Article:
Gender based income inequality in South Africa persists!
Whether it is social, racial or gender based inequality, South Africa is all too familiar with the socioeconomic consequences of unjust inequality. According to an article published in the Mail and Guardian (24 April 2015), “An International Labour Organisation analysis of 83 countries shows that, globally, women in paid work earn on average between 10% and 30% less than men, and research by the International Trade Union Confederation and Incomes Data Services puts the global gender wage gap at an average of 22.4% and South Africa’s at 33.5%.”
Although this figure of 33.5% for South Africa seems startling, there is no mention of the methodology used to calculate this figure. This analysis will test these results making use of a database of approximately 290,000 full time, income earning employees and compare the median pay of each gender by grade. Table 1 contains the ratio of male to female pay per grade, for the upper and lower quartiles as well as the median (Total Guaranteed Package).
Table 1 indicates that on average at each grade, the median salary of men is 15% higher than the median salary of women. On 1 June 2015, the South African Department of Labour published the Employment Equity Act Code of Good Practice on Equal Pay for Work of Equal Value. This document states that pay discrimination is deemed to be unfair if the discrimination is based on amongst other reasons, criteria such as race, gender or religion. The results contained in Table 1, clearly indicate that discrimination on the basis of gender does take place in the South African labour market. Whether or not this discrimination is the result of a conscious decision or rather a historical/circumstantial result is unclear. In terms of the legislation the motivation behind this disparity is not important (unless the employer can conclusively prove otherwise, but the disparity must be addressed in order to comply with the legislation. Table 2, goes to a level deeper than Table 1 and looks at the average compa ratio (between men and women for each occupational level) at the lower quartile, median and upper quartile.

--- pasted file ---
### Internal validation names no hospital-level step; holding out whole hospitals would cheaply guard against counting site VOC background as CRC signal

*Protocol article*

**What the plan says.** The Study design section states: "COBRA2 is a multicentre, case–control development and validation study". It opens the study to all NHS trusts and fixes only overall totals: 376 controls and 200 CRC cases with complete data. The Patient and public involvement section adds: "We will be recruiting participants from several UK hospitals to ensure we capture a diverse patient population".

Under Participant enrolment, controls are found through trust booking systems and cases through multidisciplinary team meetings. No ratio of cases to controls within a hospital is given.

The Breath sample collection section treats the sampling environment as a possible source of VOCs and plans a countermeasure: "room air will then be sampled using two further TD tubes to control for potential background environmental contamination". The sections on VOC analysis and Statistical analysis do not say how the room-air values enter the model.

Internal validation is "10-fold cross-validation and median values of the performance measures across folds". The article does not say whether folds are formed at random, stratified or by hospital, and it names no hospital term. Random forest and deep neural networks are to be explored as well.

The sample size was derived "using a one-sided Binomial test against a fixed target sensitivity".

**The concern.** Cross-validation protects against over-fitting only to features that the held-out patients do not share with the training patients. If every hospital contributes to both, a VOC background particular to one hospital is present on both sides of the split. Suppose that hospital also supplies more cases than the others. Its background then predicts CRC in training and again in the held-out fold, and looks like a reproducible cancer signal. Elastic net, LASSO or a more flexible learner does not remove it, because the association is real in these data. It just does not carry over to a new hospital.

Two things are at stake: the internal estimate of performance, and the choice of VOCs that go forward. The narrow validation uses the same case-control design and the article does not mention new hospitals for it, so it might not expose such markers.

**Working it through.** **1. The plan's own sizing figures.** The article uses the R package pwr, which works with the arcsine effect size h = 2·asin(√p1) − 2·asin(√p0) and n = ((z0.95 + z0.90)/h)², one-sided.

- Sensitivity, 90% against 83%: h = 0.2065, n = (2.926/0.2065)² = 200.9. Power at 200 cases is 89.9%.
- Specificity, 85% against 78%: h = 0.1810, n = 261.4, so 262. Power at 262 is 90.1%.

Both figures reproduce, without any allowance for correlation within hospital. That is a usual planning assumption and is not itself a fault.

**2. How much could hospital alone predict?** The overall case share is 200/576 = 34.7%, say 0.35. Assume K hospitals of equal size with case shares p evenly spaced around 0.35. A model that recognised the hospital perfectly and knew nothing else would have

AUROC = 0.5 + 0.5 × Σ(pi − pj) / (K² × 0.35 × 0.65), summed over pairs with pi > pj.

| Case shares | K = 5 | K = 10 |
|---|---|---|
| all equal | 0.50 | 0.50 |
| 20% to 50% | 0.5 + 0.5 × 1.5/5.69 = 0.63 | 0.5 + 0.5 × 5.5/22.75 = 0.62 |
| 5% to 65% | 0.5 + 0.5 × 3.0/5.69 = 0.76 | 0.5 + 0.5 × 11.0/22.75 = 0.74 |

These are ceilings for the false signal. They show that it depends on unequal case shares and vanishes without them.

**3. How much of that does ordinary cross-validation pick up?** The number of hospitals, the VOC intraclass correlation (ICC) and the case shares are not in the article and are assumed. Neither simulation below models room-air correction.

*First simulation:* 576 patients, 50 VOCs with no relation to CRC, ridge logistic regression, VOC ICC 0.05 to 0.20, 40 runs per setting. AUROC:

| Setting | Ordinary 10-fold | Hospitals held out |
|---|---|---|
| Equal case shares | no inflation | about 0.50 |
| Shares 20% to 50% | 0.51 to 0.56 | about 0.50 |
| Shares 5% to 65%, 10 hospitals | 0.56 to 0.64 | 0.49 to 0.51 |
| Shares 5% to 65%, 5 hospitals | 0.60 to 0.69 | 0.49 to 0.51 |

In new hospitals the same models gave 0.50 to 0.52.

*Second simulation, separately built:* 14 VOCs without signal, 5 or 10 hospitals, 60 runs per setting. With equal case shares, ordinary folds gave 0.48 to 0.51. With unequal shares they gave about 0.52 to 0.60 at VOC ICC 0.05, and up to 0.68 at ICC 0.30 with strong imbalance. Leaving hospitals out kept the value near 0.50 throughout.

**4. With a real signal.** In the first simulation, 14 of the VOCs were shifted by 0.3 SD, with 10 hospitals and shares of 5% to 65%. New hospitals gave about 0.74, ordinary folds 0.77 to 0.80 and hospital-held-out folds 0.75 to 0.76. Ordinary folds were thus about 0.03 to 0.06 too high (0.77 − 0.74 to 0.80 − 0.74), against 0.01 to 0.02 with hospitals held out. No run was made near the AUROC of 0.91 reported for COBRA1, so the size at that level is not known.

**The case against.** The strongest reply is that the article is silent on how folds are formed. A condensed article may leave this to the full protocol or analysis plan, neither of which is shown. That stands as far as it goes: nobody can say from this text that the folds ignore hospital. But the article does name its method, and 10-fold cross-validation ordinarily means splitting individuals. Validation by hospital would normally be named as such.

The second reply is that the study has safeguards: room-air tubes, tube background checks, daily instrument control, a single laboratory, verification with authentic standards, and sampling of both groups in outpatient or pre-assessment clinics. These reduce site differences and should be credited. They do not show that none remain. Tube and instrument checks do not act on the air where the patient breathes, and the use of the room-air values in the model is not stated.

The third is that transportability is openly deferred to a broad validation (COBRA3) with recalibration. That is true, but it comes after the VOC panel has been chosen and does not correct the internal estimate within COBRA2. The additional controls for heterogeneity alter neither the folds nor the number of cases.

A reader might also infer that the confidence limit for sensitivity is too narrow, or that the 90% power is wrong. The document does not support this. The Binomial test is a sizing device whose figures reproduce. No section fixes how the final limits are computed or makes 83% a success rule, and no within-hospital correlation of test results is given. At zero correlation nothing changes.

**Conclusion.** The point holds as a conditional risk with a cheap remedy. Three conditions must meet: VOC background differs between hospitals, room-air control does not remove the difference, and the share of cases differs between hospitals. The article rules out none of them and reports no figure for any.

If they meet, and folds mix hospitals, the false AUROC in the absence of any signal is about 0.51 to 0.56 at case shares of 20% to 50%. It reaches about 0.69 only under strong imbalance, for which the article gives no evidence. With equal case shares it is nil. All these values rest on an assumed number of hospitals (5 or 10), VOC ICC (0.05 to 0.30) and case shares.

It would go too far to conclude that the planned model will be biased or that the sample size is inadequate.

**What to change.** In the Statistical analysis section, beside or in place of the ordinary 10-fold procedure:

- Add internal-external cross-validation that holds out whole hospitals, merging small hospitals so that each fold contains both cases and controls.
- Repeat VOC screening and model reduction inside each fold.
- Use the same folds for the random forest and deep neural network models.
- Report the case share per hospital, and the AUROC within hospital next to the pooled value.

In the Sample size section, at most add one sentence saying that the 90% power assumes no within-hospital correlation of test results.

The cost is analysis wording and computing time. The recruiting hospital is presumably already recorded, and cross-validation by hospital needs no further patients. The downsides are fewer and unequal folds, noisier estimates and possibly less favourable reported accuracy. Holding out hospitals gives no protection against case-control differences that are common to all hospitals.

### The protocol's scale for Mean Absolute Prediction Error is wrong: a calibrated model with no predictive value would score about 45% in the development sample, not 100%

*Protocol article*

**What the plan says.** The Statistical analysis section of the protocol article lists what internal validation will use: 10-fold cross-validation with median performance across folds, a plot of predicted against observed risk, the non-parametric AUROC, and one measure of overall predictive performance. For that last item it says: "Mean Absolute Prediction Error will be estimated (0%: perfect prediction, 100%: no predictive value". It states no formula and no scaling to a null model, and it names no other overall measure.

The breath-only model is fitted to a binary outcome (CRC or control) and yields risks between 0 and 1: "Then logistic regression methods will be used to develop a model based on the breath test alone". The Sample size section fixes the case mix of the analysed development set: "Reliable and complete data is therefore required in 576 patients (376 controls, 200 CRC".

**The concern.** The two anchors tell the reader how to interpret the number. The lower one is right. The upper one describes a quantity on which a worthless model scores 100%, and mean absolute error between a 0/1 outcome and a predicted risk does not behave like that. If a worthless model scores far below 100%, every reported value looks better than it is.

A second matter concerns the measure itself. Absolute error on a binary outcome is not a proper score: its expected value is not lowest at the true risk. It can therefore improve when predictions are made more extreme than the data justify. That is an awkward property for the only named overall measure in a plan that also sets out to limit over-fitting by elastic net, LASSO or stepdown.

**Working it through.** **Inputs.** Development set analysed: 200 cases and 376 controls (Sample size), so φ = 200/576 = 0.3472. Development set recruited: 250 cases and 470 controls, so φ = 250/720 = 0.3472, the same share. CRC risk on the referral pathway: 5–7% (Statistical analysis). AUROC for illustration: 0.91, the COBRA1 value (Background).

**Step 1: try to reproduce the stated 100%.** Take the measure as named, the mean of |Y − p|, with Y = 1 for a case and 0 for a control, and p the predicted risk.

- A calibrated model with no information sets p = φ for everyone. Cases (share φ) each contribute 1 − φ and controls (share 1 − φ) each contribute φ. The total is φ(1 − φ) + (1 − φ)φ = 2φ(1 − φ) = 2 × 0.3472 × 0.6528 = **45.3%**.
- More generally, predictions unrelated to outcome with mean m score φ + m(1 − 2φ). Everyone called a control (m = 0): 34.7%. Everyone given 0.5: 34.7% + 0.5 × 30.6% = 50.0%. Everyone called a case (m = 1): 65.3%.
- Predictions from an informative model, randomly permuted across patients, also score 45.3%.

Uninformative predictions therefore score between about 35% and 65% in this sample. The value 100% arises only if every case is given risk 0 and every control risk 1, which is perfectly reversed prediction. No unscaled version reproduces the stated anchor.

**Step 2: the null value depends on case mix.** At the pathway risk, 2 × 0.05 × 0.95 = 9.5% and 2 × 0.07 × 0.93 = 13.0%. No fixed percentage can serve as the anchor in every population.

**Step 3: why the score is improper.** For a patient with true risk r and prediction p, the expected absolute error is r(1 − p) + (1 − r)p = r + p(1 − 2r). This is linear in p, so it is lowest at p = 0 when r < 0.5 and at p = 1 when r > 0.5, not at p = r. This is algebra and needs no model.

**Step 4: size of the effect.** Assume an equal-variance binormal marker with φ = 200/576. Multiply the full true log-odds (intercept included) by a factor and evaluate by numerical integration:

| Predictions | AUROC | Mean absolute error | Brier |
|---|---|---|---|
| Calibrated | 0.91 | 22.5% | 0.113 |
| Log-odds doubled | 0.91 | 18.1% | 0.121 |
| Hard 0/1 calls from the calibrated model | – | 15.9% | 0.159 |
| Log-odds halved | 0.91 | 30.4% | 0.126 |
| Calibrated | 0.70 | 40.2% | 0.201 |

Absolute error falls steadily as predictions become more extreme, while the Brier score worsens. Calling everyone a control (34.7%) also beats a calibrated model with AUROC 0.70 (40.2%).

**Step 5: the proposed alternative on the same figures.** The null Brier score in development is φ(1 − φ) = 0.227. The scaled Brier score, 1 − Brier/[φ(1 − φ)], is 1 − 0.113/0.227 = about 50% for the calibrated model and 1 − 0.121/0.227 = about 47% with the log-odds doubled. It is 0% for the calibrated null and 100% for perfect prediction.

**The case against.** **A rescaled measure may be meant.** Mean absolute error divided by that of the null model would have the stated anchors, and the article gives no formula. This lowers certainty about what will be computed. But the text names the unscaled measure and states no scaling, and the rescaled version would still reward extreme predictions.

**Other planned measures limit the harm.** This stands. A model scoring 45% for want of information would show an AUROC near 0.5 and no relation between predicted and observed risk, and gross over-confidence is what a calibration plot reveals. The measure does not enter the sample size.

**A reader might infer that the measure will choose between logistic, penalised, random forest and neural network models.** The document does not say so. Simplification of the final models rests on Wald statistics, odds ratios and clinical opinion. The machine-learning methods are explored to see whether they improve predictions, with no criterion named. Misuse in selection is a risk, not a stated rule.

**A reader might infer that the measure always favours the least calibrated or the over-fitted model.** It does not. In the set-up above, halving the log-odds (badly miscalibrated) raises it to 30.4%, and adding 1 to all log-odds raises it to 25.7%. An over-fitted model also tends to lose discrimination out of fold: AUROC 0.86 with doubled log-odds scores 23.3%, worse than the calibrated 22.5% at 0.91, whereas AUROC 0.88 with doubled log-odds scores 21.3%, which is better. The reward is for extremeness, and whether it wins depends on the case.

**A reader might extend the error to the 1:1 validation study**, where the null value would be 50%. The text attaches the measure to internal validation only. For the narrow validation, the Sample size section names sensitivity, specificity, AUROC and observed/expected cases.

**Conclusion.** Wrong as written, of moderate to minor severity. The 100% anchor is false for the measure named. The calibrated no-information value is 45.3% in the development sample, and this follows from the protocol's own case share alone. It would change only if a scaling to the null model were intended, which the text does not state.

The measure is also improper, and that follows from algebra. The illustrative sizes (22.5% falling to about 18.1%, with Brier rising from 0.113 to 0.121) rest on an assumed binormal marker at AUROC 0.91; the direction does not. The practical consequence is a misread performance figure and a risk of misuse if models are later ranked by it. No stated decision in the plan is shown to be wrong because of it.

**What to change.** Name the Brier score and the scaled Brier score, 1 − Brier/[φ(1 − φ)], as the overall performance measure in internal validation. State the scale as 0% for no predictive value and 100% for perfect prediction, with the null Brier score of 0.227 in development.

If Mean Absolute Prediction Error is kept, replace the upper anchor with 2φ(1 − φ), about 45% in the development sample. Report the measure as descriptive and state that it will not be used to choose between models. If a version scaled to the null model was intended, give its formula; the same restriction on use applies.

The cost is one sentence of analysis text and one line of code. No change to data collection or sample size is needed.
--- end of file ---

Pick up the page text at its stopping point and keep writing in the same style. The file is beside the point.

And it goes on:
Table 2 indicates that, although the trend of males earning more than females persists across all occupational levels, the “Senior Management and Executives” level (E and F Band) has the largest disparity between genders. According to a report by the Washington Post (14 August 2013), a Bloomberg report found that in the US economy, of all the executives from S&P 500 companies, only 8% were women – and on average they earned 18% less than their male counterparts. In South Africa, there is an even larger wage gap between the total guaranteed package of men and women at executive level and this gap needs to be closed in order to produce a more equitable labour market.
Although addressing this pay inequality between men and women is of utmost importance, it should be handled with care. Simply pushing up all women’s wages will place undue strain on company’s payrolls in an already challenging economic environment. This asks the question, “How should these changes be addressed?”
When hiring new employees, care should be taken to ignore gender altogether and to offer the same starting package – regardless of the employee’s gender. If the organisation has a well-managed performance management system in place and keeps record of performance scores, then any subsequent disparities between individuals’ pay can be proved on the basis of performance. In terms of existing disparities, each organisation should analyse its payroll and look for those individuals that are paid the lowest (compared to their counterparts) and adjust their salaries accordingly. This will bring the pay levels of these individuals more in line with their colleagues that are on the same pay level. The adjustments do not need to take place all at once and can be administered over time, but the ultimate goal should be compliance with the Equal Pay for Work of Equal Value legislation, thereby eradicating unfair gender discrimination.
Bryden Morton, B.Com (Hons) Economics, is a Data Manager, and Chris Blair, B.Sc Chem. Eng., MBA Leadership and Sustainability, is the CEO, of 21 Century Pay Solutions, www21century.co.za.
This article appeared in the December 2015 issue of HR Future magazine.